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David Wilcox, Vista (What are Records? 2005, 2006) ISBN 44626 00772.

           Acoustic singer-songwriter David Wilcox’s Vista is as engaging and comforting as it is beautiful, and it is very beautiful indeed. In the opening track, “Get On,” Wilcox describes the tension between heart and mind, as he decides how to respond “to this mystery that calls me from beyond the view.” As he describes the situation, the choice is forced for “this ticket’s good for just so long; I can think about it til this train is gone; Or just get on.” And the decision is momentous: “And doesn’t it make perfect sense; That life turns on a point in time; And I know that this is mine.” Wilcox is describing what the philosopher William James (1842–1910) described as a “genuine option,” an opportunity to make an irrevocable and momentous choice on a matter that reason alone cannot decide. The rest of the CD suggests that Wilcox did not let the train leave without him.

           Wilcox writes about the wonder and beauty of creation. This is especially evident in “Coming Alive” and “Vista.” In the former he sings of “The comfort we find with our bodies entwined; Opens the soul to the touch; Of a love that’s divine; That’s coming alive.” This sort of love and comfort requires great vulnerability as is evident in “The Hard Part”: “You think your shame and deep disgrace; Are more than I can bear; But you can take me to your darkest place; I will meet you there.”

           In a collection of fifteen very strong songs, “Vista” is the masterpiece. Wilcox begins by describing the experience of a solitary climber reaching the crest of a mountain: “And your expression showed the wonder of this place; Looking westward with the sunlight on your face; At the wide open vista.” The song then shifts to a hospital and we realize that the climb is a metaphor for death and the vista is what awaits us when we are finally “crossing over to home.”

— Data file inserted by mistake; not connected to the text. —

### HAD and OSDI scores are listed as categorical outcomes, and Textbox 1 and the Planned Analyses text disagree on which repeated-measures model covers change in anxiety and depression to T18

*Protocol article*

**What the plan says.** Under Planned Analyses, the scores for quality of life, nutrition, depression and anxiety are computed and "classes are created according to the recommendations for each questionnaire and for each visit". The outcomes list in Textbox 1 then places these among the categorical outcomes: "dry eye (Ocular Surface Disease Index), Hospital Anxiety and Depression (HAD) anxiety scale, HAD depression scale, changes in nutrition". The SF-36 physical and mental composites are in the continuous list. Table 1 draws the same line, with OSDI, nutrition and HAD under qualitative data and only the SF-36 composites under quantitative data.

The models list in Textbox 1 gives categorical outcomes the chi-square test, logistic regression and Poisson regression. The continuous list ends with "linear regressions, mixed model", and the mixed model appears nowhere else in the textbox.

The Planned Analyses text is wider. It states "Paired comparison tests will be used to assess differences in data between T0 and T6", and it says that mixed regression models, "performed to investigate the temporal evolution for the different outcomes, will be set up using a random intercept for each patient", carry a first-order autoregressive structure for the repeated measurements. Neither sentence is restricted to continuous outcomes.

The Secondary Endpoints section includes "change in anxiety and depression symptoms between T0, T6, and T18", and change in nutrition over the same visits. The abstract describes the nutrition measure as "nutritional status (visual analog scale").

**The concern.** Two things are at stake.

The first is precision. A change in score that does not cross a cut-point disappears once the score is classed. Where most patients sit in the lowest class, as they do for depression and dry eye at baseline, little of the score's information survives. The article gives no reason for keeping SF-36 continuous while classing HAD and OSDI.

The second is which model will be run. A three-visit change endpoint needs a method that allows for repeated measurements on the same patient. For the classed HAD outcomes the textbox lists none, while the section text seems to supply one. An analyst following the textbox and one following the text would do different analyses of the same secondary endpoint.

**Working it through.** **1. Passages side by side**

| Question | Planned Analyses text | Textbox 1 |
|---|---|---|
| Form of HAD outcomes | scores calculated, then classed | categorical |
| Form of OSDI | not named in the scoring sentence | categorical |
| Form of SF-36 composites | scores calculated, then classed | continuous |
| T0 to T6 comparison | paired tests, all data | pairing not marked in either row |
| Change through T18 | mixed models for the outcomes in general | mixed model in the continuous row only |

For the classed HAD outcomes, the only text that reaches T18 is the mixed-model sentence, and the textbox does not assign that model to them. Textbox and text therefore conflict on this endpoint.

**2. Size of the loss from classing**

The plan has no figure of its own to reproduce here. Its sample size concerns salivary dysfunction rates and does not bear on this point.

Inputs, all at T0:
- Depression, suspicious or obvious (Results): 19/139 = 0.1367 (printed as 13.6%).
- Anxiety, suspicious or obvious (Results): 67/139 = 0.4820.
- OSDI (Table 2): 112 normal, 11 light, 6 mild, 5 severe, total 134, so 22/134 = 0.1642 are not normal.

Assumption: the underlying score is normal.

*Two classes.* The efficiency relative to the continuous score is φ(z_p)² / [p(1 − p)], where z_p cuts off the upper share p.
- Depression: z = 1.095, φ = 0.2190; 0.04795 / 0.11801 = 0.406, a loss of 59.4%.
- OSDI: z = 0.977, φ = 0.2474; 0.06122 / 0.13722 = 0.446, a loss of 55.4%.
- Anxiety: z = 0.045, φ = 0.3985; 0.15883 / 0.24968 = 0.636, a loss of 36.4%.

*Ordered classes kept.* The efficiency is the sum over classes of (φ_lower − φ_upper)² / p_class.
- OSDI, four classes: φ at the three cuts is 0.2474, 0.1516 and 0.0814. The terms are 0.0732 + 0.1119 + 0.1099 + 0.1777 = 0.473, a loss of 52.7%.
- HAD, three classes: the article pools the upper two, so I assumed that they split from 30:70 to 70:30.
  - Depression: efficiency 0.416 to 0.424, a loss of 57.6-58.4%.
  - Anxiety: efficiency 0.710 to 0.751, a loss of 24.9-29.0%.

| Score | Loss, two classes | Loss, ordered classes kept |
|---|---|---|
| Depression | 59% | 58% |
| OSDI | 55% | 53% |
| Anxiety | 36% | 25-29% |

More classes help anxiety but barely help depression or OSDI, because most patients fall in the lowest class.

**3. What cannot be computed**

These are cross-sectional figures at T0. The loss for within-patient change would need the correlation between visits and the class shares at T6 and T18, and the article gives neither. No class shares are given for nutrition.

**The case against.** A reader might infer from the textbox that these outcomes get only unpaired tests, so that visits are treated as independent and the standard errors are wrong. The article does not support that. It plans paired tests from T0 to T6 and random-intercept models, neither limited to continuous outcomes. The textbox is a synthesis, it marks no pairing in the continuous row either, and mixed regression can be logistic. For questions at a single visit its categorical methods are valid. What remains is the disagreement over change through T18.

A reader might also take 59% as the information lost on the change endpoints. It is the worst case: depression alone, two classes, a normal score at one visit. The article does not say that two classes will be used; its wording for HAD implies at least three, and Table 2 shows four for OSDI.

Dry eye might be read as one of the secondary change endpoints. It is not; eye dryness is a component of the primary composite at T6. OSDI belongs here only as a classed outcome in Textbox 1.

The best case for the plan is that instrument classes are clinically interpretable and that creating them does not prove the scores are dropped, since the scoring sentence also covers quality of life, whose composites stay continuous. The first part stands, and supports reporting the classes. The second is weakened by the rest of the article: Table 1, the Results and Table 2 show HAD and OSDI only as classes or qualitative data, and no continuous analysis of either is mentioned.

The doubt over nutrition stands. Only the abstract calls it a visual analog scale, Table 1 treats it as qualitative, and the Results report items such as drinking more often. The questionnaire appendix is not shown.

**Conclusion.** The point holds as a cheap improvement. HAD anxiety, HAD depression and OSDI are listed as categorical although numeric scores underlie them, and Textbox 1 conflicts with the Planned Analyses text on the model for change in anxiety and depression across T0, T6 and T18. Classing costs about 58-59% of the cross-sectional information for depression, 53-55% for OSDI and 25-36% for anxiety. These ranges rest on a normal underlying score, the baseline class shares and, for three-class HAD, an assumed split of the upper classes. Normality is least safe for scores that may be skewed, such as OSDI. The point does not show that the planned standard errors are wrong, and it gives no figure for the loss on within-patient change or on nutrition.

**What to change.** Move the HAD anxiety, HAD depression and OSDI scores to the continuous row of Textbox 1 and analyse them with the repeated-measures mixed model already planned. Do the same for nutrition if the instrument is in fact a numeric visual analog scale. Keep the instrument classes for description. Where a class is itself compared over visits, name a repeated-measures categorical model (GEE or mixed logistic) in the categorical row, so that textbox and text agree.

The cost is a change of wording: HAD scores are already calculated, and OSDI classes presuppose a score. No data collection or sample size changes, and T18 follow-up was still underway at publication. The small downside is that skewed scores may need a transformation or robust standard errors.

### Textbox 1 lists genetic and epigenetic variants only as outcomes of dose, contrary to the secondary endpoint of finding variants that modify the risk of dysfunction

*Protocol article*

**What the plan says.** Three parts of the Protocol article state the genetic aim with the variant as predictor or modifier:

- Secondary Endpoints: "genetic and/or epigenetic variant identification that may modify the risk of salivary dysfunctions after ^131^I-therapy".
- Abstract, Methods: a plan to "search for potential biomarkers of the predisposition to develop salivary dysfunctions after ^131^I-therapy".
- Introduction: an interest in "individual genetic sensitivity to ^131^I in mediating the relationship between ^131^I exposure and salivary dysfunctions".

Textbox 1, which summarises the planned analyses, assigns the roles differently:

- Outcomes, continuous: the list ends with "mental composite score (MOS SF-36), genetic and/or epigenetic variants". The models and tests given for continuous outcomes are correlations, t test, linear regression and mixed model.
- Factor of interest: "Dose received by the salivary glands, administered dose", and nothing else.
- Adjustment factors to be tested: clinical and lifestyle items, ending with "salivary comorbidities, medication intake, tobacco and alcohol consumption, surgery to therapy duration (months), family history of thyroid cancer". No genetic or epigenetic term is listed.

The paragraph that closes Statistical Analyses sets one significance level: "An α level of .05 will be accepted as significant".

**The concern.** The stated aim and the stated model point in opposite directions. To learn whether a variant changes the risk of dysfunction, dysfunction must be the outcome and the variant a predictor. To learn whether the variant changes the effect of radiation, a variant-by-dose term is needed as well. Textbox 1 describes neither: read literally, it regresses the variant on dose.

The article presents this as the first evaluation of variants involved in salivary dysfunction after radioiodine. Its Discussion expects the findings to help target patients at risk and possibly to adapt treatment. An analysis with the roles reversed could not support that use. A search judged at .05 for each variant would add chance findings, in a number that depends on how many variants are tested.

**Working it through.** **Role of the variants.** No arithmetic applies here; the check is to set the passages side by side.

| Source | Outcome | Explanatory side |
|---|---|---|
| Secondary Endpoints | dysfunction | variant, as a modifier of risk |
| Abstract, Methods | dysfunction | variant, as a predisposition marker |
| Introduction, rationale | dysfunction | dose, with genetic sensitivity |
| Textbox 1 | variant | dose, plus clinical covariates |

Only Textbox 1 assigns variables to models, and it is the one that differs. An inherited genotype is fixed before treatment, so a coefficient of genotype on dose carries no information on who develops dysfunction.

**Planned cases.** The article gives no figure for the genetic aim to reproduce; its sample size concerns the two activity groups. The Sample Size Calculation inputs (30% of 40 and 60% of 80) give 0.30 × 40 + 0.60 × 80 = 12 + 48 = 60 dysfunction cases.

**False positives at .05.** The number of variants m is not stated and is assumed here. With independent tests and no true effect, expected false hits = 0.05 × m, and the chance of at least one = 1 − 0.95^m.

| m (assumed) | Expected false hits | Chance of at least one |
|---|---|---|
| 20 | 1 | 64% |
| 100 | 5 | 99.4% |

Though Vista is a celebration of the goodness of creation, Wilcox and his co-writers do not turn a blind eye to violence and destruction. So, for example, while “Party of One” begins with “Skylight in my mind tonight; A window through the storm,” in the following selection, “Into One” the window is broken and it’s time to “Pray they’re safe from the war.” And in “Good Man,” Wilcox describes some believers who live without tensions or doubts and the havoc they wreak: “But their devotion was unquestioned – follow straight and never swerve; The devil always needs a good man – in the worst sense of the word.”

           The final track, “Great Big World,” provides both continuity and contrast with “Vista.” There is contrast, as the subject of the song has his whole life before him, but continuity in the greatness and goodness of creation: “It’s a great big sky; And a great big love for you.”

           Vista is a lovely landscape that I will enjoy for a long time to come.

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